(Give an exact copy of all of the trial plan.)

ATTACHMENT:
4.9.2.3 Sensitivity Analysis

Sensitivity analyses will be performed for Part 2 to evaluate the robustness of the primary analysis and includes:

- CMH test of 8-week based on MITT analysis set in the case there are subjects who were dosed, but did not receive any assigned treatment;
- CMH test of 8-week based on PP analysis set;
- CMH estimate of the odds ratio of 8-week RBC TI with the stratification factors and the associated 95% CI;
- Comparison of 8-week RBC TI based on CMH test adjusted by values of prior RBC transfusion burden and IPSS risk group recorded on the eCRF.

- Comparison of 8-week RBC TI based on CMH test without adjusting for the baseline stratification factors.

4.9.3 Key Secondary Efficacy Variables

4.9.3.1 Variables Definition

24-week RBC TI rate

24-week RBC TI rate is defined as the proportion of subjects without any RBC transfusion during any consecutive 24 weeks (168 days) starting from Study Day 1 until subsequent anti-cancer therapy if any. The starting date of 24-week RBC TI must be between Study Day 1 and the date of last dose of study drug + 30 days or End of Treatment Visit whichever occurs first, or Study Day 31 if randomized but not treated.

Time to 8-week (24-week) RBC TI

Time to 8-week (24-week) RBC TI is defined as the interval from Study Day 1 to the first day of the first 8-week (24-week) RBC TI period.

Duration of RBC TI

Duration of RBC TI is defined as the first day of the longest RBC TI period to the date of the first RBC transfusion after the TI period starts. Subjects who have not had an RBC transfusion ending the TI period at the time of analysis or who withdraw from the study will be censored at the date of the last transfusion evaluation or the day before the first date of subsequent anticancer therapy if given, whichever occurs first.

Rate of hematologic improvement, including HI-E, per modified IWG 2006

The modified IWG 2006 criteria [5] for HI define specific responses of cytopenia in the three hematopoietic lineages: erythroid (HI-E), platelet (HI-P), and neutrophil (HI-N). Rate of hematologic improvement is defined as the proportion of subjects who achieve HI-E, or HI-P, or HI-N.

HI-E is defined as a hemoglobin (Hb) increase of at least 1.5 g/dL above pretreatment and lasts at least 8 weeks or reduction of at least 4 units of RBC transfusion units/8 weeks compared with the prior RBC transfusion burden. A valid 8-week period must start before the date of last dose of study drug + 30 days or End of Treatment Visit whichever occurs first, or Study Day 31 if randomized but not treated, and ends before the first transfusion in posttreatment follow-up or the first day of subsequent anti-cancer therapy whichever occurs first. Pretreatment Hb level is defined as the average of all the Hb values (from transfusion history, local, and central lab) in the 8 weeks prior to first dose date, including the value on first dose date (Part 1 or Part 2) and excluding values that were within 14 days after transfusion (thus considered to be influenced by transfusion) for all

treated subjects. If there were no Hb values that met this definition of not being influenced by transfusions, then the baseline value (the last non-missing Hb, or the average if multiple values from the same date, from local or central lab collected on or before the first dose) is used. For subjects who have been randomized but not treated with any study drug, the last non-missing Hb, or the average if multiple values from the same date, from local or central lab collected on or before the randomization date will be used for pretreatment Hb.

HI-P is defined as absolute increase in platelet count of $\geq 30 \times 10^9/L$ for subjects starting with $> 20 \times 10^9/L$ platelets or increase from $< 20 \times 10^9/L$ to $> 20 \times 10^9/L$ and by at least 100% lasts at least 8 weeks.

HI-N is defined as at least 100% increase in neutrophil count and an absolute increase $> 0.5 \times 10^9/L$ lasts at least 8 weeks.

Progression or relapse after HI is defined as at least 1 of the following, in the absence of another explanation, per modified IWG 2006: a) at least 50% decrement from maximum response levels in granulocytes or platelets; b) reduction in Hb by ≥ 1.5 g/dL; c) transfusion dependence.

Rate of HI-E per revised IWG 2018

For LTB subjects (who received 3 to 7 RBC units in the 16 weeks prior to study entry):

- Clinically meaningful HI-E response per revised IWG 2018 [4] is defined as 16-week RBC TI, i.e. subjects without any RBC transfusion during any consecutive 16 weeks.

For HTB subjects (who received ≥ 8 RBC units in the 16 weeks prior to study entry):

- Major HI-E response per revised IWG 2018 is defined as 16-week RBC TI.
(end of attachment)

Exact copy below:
4.9.2.3 Sensitivity Analysis

Sensitivity analyses will be performed for Part 2 to evaluate the robustness of the primary analysis and includes:

- CMH test of 8-week based on MITT analysis set in the case there are subjects who were dosed, but did not receive any assigned treatment;
- CMH test of 8-week based on PP analysis set;
- CMH estimate of the odds ratio of 8-week RBC TI with the stratification factors and the associated 95% CI;
- Comparison of 8-week RBC TI based on CMH test adjusted by values of prior RBC transfusion burden and IPSS risk group recorded on the eCRF.

- Comparison of 8-week RBC TI based on CMH test without adjusting for the baseline stratification factors.

4.9.3 Key Secondary Efficacy Variables

4.9.3.1 Variables Definition

24-week RBC TI rate

24-week RBC TI rate is defined as the proportion of subjects without any RBC transfusion during any consecutive 24 weeks (168 days) starting from Study Day 1 until subsequent anti-cancer therapy if any. The starting date of 24-week RBC TI must be between Study Day 1 and the date of last dose of study drug + 30 days or End of Treatment Visit whichever occurs first, or Study Day 31 if randomized but not treated.

Time to 8-week (24-week) RBC TI

Time to 8-week (24-week) RBC TI is defined as the interval from Study Day 1 to the first day of the first 8-week (24-week) RBC TI period.

Duration of RBC TI

Duration of RBC TI is defined as the first day of the longest RBC TI period to the date of the first RBC transfusion after the TI period starts. Subjects who have not had an RBC transfusion ending the TI period at the time of analysis or who withdraw from the study will be censored at the date of the last transfusion evaluation or the day before the first date of subsequent anticancer therapy if given, whichever occurs first.

Rate of hematologic improvement, including HI-E, per modified IWG 2006

The modified IWG 2006 criteria [5] for HI define specific responses of cytopenia in the three hematopoietic lineages: erythroid (HI-E), platelet (HI-P), and neutrophil (HI-N). Rate of hematologic improvement is defined as the proportion of subjects who achieve HI-E, or HI-P, or HI-N.

HI-E is defined as a hemoglobin (Hb) increase of at least 1.5 g/dL above pretreatment and lasts at least 8 weeks or reduction of at least 4 units of RBC transfusion units/8 weeks compared with the prior RBC transfusion burden. A valid 8-week period must start before the date of last dose of study drug + 30 days or End of Treatment Visit whichever occurs first, or Study Day 31 if randomized but not treated, and ends before the first transfusion in posttreatment follow-up or the first day of subsequent anti-cancer therapy whichever occurs first. Pretreatment Hb level is defined as the average of all the Hb values (from transfusion history, local, and central lab) in the 8 weeks prior to first dose date, including the value on first dose date (Part 1 or Part 2) and excluding values that were within 14 days after transfusion (thus considered to be influenced by transfusion) for all

treated subjects. If there were no Hb values that met this definition of not being influenced by transfusions, then the baseline value (the last non-missing Hb, or the average if multiple values from the same date, from local or central lab collected on or before the first dose) is used. For subjects who have been randomized but not treated with any study drug, the last non-missing Hb, or the average if multiple values from the same date, from local or central lab collected on or before the randomization date will be used for pretreatment Hb.

HI-P is defined as absolute increase in platelet count of $\geq 30 \times 10^9/L$ for subjects starting with $> 20 \times 10^9/L$ platelets or increase from $< 20 \times 10^9/L$ to $> 20 \times 10^9/L$ and by at least 100% lasts at least 8 weeks.

HI-N is defined as at least 100% increase in neutrophil count and an absolute increase $> 0.5 \times 10^9/L$ lasts at least 8 weeks.

Progression or relapse after HI is defined as at least 1 of the following, in the absence of another explanation, per modified IWG 2006: a) at least 50% decrement from maximum response levels in granulocytes or platelets; b) reduction in Hb by ≥ 1.5 g/dL; c) transfusion dependence.

Rate of HI-E per revised IWG 2018

For LTB subjects (who received 3 to 7 RBC units in the 16 weeks prior to study entry):

- Clinically meaningful HI-E response per revised IWG 2018 [4] is defined as 16-week RBC TI, i.e. subjects without any RBC transfusion during any consecutive 16 weeks.

For HTB subjects (who received ≥ 8 RBC units in the 16 weeks prior to study entry):

- Major HI-E response per revised IWG 2018 is defined as 16-week RBC TI.